June 18, 2021
Big changes are on the horizon for consumer-facing businesses. Part of the so-called “New Deal for Consumers”, the Omnibus Directive is an EU-wide initiative aimed at strengthening enforcement of consumer law and modernising consumer protection rules.
The Omnibus Directive is the informal name given to the “Directive on Better Enforcement and Modernisation of EU Consumer Protection” (Directive (EU) 2019/2161), also known as the Enforcement and Modernisation Directive, which amends four existing EU consumer protection directives.
The Directive came into force on 7 January 2020. Member States have until 28 November 2021 to adopt and publish their implementing legislation, and those laws must then come into effect on 28 May 2022.
The implications of the Directive are wide-ranging, but the key changes are:
Significantly enhanced enforcement
The big headline-stealer – the introduction of substantial, GDPR-style fines of a minimum of 4% of a company’s annual turnover in the relevant Member State (or €2m if a calculation is not possible). Member States are also free to introduce higher fines.
Digital goods and services
The Directive expands the scope of existing consumer rights (previously applying only to physical goods and services) to cover digital goods, content, and services.
“Free” digital services
Certain existing consumer laws which previously extended only to paid-for services (i.e. paid for with money) will now extend to “free” digital services (e.g. cloud services or social media) which are ‘paid for’ with a consumer’s personal data. This is a big change for relevant businesses that, until now, have escaped the reaches of consumer law.
Direct consumer claims
The Directive introduces a new, direct right to individual remedies for consumers harmed by unfair commercial practices.
Increased transparency requirements for online marketplaces
Online marketplaces will be subject to much stricter transparency requirements, including:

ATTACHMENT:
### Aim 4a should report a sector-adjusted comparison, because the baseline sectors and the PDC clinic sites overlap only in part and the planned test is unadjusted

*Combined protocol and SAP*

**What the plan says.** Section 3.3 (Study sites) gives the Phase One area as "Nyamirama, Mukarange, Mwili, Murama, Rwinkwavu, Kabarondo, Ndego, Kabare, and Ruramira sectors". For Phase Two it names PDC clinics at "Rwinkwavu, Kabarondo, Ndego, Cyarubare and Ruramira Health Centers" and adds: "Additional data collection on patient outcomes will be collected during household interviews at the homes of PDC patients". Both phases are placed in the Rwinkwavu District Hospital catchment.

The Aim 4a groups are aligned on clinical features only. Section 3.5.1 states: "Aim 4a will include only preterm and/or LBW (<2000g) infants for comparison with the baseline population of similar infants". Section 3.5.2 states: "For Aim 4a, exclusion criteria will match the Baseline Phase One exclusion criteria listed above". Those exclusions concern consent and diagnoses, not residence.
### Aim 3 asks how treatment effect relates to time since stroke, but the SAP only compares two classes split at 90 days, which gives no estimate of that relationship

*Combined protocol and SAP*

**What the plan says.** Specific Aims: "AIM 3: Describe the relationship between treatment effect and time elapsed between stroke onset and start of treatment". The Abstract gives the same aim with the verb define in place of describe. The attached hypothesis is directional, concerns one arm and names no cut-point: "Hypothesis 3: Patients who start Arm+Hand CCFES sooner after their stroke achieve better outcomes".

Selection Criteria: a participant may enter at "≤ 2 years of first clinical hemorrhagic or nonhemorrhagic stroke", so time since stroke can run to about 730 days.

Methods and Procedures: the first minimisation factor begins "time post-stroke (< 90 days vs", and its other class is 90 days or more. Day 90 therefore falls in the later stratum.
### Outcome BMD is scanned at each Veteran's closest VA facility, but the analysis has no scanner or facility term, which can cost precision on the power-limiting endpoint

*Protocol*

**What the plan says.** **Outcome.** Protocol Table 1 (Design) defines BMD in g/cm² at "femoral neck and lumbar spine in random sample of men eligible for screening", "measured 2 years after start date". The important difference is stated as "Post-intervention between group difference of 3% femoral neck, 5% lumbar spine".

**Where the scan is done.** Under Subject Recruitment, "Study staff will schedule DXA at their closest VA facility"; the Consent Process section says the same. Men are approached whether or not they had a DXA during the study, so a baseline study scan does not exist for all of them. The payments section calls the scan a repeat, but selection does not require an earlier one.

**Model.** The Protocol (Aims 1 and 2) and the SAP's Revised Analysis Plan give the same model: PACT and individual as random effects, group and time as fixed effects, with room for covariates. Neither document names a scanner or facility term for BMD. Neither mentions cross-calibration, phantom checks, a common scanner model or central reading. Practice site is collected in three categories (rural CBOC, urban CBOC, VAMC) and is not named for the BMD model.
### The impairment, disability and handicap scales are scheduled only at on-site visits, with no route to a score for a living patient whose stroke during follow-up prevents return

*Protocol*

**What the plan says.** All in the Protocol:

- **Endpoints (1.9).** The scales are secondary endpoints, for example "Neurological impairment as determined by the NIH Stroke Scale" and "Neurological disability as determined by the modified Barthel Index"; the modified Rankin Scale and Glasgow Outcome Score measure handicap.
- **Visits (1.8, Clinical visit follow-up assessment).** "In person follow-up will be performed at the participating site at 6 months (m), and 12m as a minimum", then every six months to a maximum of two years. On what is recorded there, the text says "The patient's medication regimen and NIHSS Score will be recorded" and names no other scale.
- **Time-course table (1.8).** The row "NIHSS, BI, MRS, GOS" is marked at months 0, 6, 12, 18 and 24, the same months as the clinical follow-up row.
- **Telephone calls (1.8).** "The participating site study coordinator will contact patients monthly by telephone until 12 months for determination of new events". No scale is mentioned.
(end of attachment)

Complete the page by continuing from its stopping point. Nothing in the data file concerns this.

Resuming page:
• clearly indicating paid placements in search results; and
• providing consumers with information about how offers are ranked in a search, whether consumers are entering a contract with a professional trader or a private individual, and whether consumer protection legislation applies.
Consumers must be informed whenever pricing is individualised (i.e. based on an algorithm).
Price reduction claims
For every price reduction claim, businesses will have to indicate the lower price that applied within a period of at least 30 days preceding the price reduction
What about the UK?
As the Brexit transition period has now ended, the UK will not be obliged to implement the Directive and we do not yet know what the UK Government’s plans are (though it has, separately, indicated its intention to modernise UK consumer laws and significantly increase enforcement powers).
In any event, UK traders selling to EU consumers will have to comply with the Directive, because EU consumer law applies to, and protects, consumers
in Member States regardless of the location of the business.
What steps should I be taking?
If we learned anything from GDPR, it’s that preparation is everything. While there’s still time until the new laws come into effect, businesses that are going to be
affected by the changes should be preparing now.
The first step: understanding the legal changes (more will be known about this once Member States have published their implementing legislation) and determining which aspects of the business and which product/service offerings are going to be affected.
If you enjoyed this article, you can find similar pieces in our Expert Insight on Consumer Law & Regulatory Compliance Brochure.